Paileontology: A history of the lunchbox




Square boxes were great for their TV screen-like dimensions, but much of the highest artistry went onto the "domes" with rounded tips which aped the shape of the original workingman's lunch pail. Ironically, though now much sought-after for their designs, they were begun as a cost-cutting measure. t....

You see, the cost of buying rights to licensed characters and TV shows, some of which would be canceled before the box had a chance to sell, was becoming astronomical. Aladdin decided to create some generic-subject boxes and decided the new shape would be a novelty selling point. Its artists rose to the challenge, given a bigger canvas and freed of the tyranny of having to please temperamental producers and stars (Rex Harrison, for example, bounced the art for the Dr. Dolittle box six times before okaying it).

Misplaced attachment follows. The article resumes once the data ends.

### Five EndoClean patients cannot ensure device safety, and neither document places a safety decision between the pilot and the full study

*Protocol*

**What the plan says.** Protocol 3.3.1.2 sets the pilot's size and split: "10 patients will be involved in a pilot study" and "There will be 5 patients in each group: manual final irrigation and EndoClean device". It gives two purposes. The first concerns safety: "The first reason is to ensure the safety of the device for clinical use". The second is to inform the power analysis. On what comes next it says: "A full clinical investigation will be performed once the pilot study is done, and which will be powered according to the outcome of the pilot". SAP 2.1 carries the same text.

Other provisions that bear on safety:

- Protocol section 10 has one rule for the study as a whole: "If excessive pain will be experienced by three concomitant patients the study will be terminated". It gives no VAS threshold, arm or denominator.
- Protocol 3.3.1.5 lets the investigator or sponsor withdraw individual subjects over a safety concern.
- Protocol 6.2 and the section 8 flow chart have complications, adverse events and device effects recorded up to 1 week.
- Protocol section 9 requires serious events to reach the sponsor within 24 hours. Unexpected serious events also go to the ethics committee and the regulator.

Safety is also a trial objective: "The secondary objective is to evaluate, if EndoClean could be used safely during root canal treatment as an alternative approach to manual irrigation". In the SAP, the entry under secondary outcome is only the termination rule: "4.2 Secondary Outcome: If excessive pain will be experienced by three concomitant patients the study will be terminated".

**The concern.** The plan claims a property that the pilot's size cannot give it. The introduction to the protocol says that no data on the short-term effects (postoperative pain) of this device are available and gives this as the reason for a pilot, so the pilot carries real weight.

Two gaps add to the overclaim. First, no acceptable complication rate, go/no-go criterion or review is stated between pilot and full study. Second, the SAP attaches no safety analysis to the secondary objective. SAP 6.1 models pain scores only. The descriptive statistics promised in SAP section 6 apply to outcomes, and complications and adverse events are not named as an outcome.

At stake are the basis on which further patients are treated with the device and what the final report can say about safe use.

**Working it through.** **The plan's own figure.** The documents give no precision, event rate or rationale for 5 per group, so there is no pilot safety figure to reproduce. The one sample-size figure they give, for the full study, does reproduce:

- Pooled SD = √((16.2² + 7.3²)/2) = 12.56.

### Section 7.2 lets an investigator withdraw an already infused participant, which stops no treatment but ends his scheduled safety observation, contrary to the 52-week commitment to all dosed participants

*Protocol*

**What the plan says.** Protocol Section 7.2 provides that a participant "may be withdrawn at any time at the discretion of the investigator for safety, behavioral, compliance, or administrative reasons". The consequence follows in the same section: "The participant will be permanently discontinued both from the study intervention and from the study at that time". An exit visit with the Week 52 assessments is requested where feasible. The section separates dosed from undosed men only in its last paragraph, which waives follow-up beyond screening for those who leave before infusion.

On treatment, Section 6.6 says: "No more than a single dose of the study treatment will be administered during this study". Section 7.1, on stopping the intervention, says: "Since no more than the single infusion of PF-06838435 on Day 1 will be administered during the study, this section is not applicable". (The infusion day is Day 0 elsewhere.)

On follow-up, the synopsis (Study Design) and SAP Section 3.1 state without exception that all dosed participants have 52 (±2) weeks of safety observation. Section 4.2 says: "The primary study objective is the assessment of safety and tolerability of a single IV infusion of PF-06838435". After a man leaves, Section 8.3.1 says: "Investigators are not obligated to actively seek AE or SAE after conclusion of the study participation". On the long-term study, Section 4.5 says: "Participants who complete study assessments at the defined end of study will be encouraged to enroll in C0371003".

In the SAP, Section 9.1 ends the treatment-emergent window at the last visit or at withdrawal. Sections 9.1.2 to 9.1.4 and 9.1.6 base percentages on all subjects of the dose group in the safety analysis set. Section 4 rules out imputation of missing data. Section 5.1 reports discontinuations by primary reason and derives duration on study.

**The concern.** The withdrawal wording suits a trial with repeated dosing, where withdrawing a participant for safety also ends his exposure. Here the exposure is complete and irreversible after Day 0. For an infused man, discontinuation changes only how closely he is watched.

Aladdin's first dome, "Buccaneer" in 1957, capitalized on a pirate craze that had been spurred on by Peter Pan and other movies of the era. It was a huge success. From there, domes featured other whimsical patterns, some of which like the VW Bus and the Disney Schoolbus, which at 9 million units was the biggest seller of all time used the shape of the boxes to brilliant effect.

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